March 7, 1994.
May 3, 1994.
Present: LIACOS, C.J., ABRAMS, NOLAN, O'CONNOR, GREANEY, JJ.
Conflict of Laws. Limitations, Statute of, Repose, Statute of, Negligence, Manufacturer, Design.
Discussion of choice-of-law considerations applicable to a products liability action arising in Connecticut between Massachusetts parties, where Connecticut's statute of repose would bar the action and where Massachusetts has no such provision. [645-647] In a products liability action involving a Massachusetts resident injured in 1986 at his place of employment in Connecticut, allegedly by a machine designed and manufactured (in 1939) by a Massachusetts corporation with its principal place of business in Massachusetts, the ten-year statute of repose provision of Conn. Gen. Stat. § 52-577a (a) was not applicable to bar the action where Massachusetts had a more significant relationship to the parties and the occurrence than did Connecticut under relevant principles of conflict of laws resolutions. [647-650]
CIVIL ACTION commenced in the Superior Court Department on March 13, 1987.
The case was heard by Stephen E. Neel, J., on a motion for summary judgment.
The Supreme Judicial Court granted a request for direct appellate review.
Cynthia J. Cohen ( Samuel M. Furgang with her) for the plaintiff. Joseph D. Regan ( James P. Kerr with him) for the defendants.
This case presents the sole issue whether Connecticut's statute of repose should apply in the plaintiff's product liability action brought in a court of this Commonwealth. The Superior Court judge granted the defendant's motion for summary judgment, ruling that the Connecticut statute applies to this action and bars the plaintiff's claim for relief. The plaintiff appealed and we granted his application for direct appellate review. We reverse the judgment, and remand this case for further proceedings. The few relevant facts follow.
The plaintiff, Daniel Cosme, at all relevant times was a resident of the Commonwealth, and was employed in Connecticut. On July 21, 1986, while in the course of his employment, he was injured while cleaning a machine at his place of employment. The machine which allegedly caused his injuries is a Whitin full roller card machine. The machine was designed and manufactured in 1939 by the defendant, Whitin Machine Works, Inc. (Whitin), then a Massachusetts corporation with its principal place of business in Massachusetts. The machine was delivered to the plaintiff's place of employment in 1939, and has remained there since.
The plaintiff commenced this action in the Superior Court on March 13, 1987. The plaintiff alleges that his injuries were caused by Whitin's negligent design and manufacture of the machine, failure to warn of the dangerous condition of the machine, and breach of express and implied warranties concerning the machine. After a period of discovery, Whitin moved the court for summary judgment on the ground that the plaintiff's action is barred by Conn. Gen. Stat. § 52-577a (a) (1993), which provides in part that certain products liability action shall not be brought after ten years from the date that the product left the control of the defendant. The judge granted Whitin's motion, and judgment was entered in favor of the defendant. The judge ruled that under Massachusetts choice-of-law rules, the Connecticut statute of repose applies.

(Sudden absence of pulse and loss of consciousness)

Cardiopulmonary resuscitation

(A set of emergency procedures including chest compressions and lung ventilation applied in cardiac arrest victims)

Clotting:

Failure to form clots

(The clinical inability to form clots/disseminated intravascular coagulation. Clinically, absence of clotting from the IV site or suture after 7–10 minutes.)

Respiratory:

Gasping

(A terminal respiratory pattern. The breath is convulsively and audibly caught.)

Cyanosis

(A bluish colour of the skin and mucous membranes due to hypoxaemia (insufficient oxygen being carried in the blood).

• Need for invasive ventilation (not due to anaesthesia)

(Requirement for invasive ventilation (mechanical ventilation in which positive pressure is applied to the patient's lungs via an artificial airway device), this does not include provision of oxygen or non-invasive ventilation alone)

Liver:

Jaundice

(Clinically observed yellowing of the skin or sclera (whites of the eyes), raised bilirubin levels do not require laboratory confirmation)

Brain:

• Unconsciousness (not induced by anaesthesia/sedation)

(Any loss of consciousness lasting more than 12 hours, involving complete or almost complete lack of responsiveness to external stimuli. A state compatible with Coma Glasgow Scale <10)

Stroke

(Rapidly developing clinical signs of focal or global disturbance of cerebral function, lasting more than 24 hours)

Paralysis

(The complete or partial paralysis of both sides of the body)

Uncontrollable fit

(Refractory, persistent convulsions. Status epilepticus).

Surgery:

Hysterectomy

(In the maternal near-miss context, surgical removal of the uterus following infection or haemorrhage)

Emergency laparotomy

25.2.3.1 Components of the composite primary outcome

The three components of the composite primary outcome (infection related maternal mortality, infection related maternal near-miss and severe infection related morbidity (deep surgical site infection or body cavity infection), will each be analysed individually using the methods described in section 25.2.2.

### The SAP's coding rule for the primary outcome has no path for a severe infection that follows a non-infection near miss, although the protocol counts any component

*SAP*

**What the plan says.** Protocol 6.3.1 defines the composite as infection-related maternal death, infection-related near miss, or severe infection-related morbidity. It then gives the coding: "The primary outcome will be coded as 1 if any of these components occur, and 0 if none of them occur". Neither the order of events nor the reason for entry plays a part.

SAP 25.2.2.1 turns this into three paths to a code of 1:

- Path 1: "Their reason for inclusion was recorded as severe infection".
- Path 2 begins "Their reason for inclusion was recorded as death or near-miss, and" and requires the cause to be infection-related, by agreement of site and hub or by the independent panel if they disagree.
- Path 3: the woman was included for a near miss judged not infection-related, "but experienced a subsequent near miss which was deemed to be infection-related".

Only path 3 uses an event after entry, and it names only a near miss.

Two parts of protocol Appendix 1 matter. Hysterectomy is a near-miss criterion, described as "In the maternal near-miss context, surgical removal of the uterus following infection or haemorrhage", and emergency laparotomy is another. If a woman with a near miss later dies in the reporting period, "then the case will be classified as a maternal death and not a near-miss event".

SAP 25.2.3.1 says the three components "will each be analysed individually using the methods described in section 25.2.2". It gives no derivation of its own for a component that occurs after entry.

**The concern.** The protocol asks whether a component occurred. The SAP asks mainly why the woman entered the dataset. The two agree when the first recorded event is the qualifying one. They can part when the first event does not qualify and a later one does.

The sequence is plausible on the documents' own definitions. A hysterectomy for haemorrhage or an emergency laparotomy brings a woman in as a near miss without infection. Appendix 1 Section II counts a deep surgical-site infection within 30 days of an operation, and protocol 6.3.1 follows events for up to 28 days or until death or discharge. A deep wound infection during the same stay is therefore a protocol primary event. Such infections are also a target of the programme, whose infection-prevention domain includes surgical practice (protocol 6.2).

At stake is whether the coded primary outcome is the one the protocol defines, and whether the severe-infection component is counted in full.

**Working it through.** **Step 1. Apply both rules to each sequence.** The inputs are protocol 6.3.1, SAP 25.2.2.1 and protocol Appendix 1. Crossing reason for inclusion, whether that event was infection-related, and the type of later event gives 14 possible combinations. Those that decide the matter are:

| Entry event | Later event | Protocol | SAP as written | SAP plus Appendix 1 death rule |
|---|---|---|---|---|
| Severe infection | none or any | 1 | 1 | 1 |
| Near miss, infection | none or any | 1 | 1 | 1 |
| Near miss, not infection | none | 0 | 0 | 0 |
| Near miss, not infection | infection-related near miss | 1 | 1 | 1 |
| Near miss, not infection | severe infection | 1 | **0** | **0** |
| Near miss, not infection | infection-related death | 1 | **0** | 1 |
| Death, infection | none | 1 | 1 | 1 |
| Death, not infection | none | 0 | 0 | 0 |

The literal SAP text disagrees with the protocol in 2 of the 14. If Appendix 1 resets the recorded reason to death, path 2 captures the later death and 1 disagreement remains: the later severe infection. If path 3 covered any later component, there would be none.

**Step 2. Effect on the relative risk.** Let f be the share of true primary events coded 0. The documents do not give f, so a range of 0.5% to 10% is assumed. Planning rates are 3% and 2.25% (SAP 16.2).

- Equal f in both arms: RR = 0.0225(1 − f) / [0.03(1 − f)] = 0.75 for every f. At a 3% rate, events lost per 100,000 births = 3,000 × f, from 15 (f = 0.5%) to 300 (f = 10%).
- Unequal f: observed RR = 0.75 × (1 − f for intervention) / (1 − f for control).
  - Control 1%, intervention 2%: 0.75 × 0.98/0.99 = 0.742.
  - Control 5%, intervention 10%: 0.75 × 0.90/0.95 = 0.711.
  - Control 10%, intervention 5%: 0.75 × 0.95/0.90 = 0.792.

Connecticut Gen. Stat. § 52-577a (1993) provides:
"(a) No product liability claim as defined in section 52-572m shall be brought but within three years from the date when the injury, death or property damage is first sustained or discovered or in the exercise of reasonable care should have been discovered except that . . . no such action may be brought against any party nor may any party be impleaded pursuant to subsection (b) later than ten years from the date that the party last parted with possession or control of the product. . . . (c) The ten-year limitation provided for in subsection (a) shall not apply to any product liability claim brought by a claimant who is not entitled to compensation under chapter 568. . . ."
We examine whether the ten-year repose provision of Conn. Gen. Stat. § 52-577a (a), applies in the circumstances of this case.
Traditionally, in matters of tort, the courts of this Commonwealth apply the substantive laws of the jurisdiction wherein the tort occurred. See Cohen v. McDonnell Douglas Corp., 389 Mass. 327, 333 (1983). Generally, however, Massachusetts courts will apply their own rules of procedure. Murphy v. Smith, 307 Mass. 64, 66 (1940). Where it is not clear that a rule of law is procedural in the Commonwealth for choice-of-law purposes, we take a functional approach in determining the choice-of-law issue, using established conflicts criteria and considerations. See Bushkin Assocs., Inc. v. Raytheon Co., 393 Mass. 622, 631-636 (1985).
The Commonwealth considers statutes of limitations as procedural: "Massachusetts views statutes of limitation as relating to the remedy, and it applies its own law as the law of the forum." Wilcox v. Riverside Park Enters., Inc., 21 Mass. App. Ct. 419, 421 (1986), S.C., 399 Mass. 533 (1987), and cases cited. We have not determined whether statutes of repose are procedural with respect to choice of law. We have ruled in another context, however, that statutes of repose are distinguishable from statutes of limitation, in that they "completely eliminate a cause of action," McGuinness v. Cotter, 412 Mass. 617, 622 (1992), quoting Klein v. Catalano, 386 Mass. 701, 702 (1982), whereas statutes of limitation "[are] procedural measure[s] which `normally govern the time within which legal proceedings must be commenced after the cause[s] of action accrue (emphasis supplied).'" McGuinness, supra at 621, quoting Klein, supra. Because statutes of repose are not clearly procedural for choice of law purposes in the Commonwealth, we examine the issue using a functional approach.